For a 63-year-old, Spike Lee rightfully - and thankfully - remains the angriest of young men. His passion burns from every frame of Da 5 Bloods, an epic examination of friend and foe, grace and greed that has taken on a greater urgency and symbolism following the death of George Floyd. Although overlong, this new arrival to Netflix is a must-see.
Four Vietnam veterans - Paul (Delroy Lindo), Otis (Clarke Peters), Melvin (Isiah Whitlock Jr) and Eddie (Norm Lewis) are reunited in modern-day Ho-Chi Minh City to begin a search for the remains of their squad leader Norman (Chadwick Boseman), and to make good on the pact that all five soldiers - "The Bloods" - agreed just before his death.
The quintet had been on a mission to find a crashed CIA plane in the jungle, and upon locating the wreckage discovered that its cargo was a fortune in bullion. Vowing to "repossess the gold for every Black boot that never made it home", the friends decided to bury the millions and return for them at a later time.
The plan, however, was doomed from the moment it was agreed: Norman died in a firefight almost immediately and the subsequent bombing of the area put paid to the survivors' attempts to find their haul. Now, fifty years later, Mother Nature has intervened, and the remaining Bloods are determined to salvage something from the past.
Screen classics The Treasure of the Sierra Madre and The Bridge on the River Kwai are both signposted on this two-and-a-half-hour trek with Lee also adding B-movie brio (it's very 80s VHS in places) to his big themes. Paul, Otis, Melvin and Eddie are joined on their search by Paul's son David (Jonathan Majors) and the damage left by conflict, and how it travels down generations, is a huge part of how the story unfolds. Throw in the fact that "Gold does strange things to people - even old friends" and it's no coincidence that the men share their first names with an iconic African-American quintet - The Temptations.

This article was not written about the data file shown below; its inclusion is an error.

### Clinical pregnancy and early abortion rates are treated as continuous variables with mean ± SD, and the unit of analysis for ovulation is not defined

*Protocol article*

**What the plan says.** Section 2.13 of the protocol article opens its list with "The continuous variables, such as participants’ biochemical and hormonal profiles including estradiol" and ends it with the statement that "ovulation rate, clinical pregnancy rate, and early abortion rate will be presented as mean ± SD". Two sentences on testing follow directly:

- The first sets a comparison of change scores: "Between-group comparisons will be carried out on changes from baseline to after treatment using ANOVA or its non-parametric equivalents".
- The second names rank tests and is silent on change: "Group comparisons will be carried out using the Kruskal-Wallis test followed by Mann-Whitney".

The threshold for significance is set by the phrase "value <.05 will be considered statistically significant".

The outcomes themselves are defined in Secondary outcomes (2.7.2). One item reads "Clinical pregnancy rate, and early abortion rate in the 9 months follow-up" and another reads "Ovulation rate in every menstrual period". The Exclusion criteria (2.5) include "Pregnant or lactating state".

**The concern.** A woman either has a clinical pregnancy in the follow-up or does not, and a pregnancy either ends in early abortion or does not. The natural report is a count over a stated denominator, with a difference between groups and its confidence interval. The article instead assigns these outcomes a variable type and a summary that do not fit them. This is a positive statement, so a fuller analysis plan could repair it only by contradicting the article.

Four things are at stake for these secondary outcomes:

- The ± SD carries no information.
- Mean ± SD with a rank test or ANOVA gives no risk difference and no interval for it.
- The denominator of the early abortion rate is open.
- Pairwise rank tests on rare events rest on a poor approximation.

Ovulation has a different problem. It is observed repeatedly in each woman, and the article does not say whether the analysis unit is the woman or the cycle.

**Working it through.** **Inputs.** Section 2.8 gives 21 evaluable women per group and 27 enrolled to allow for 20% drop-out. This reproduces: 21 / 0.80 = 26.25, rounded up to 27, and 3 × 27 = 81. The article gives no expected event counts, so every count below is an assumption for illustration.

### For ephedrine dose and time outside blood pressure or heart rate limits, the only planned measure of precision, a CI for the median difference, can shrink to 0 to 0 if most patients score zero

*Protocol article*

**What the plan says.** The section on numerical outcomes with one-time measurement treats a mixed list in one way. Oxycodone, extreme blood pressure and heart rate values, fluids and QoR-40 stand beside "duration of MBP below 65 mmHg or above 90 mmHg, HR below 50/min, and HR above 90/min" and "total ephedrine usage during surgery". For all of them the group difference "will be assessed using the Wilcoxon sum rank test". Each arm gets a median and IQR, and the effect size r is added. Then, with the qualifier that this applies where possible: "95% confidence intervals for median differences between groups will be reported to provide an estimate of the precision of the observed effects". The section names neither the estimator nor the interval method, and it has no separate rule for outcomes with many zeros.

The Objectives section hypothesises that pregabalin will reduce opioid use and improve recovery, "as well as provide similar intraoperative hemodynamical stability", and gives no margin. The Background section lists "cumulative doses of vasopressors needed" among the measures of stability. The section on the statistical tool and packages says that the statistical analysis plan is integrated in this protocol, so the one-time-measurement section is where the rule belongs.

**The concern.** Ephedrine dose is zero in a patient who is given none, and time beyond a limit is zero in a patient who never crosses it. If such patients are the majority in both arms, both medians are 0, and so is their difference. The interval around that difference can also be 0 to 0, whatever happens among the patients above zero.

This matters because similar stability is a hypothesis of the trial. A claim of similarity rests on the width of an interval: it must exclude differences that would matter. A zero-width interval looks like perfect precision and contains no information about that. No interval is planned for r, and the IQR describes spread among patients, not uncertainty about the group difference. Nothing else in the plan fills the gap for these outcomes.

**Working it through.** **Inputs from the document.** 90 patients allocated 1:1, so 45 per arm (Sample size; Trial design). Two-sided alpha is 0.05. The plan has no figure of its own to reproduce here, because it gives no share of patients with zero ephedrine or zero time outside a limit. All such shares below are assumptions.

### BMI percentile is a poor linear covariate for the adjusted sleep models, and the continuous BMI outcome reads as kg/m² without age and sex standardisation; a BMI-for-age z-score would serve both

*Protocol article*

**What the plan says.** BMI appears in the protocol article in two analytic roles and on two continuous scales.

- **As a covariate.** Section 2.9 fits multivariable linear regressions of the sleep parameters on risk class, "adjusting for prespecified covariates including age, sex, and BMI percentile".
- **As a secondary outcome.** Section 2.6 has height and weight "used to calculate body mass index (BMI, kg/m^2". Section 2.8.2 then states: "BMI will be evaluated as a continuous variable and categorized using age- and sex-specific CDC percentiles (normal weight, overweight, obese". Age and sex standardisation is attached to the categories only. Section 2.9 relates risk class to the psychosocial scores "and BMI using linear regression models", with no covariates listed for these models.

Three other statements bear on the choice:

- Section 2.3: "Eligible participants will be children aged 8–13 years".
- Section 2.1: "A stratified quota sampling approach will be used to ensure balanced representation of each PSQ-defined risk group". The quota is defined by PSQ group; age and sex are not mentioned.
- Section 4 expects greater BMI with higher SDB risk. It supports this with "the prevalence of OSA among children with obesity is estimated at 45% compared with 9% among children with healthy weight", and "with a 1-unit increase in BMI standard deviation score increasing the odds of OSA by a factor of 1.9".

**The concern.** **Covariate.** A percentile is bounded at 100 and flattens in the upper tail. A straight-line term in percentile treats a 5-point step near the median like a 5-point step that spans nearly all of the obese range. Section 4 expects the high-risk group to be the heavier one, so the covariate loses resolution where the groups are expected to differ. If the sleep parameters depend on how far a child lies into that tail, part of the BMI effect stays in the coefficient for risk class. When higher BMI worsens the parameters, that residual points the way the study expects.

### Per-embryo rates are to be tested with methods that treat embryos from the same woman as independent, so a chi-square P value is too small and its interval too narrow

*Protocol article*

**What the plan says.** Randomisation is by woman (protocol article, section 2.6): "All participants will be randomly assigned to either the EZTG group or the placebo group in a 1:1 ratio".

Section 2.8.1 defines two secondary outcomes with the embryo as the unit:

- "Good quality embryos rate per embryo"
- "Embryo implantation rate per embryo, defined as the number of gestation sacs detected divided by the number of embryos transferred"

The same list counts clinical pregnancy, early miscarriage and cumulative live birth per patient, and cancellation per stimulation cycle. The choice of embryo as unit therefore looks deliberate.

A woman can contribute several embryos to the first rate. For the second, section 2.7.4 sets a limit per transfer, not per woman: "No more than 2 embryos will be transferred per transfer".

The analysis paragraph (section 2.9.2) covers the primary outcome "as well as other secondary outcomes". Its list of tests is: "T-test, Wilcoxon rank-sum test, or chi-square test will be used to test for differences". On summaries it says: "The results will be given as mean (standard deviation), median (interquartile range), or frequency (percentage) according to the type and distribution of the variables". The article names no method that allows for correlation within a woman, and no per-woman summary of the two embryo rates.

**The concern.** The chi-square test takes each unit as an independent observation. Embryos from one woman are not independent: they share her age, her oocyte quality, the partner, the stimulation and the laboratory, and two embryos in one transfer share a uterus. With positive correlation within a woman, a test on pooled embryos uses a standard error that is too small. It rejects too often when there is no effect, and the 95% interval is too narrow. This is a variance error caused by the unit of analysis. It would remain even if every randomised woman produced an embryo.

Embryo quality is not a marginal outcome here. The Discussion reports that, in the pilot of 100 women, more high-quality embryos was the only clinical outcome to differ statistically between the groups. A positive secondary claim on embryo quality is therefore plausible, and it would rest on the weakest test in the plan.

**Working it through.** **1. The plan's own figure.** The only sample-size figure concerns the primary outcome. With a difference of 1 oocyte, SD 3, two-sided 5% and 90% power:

There's plenty of shooting to accompany the soul-searching as Lee switches effortlessly from the 4:3 of the flashbacks (the decision not to de-age the characters is genius) to the 16:9 of the present day. Real-life archive footage is given a major role while the director hammers home his message; the turmoil of that era has a chilling resonance in the here and now.
Like Lee, the characters in Da 5 Bloods are hanging on to the hope of a better tomorrow. Your own grip will be all the tighter by the close.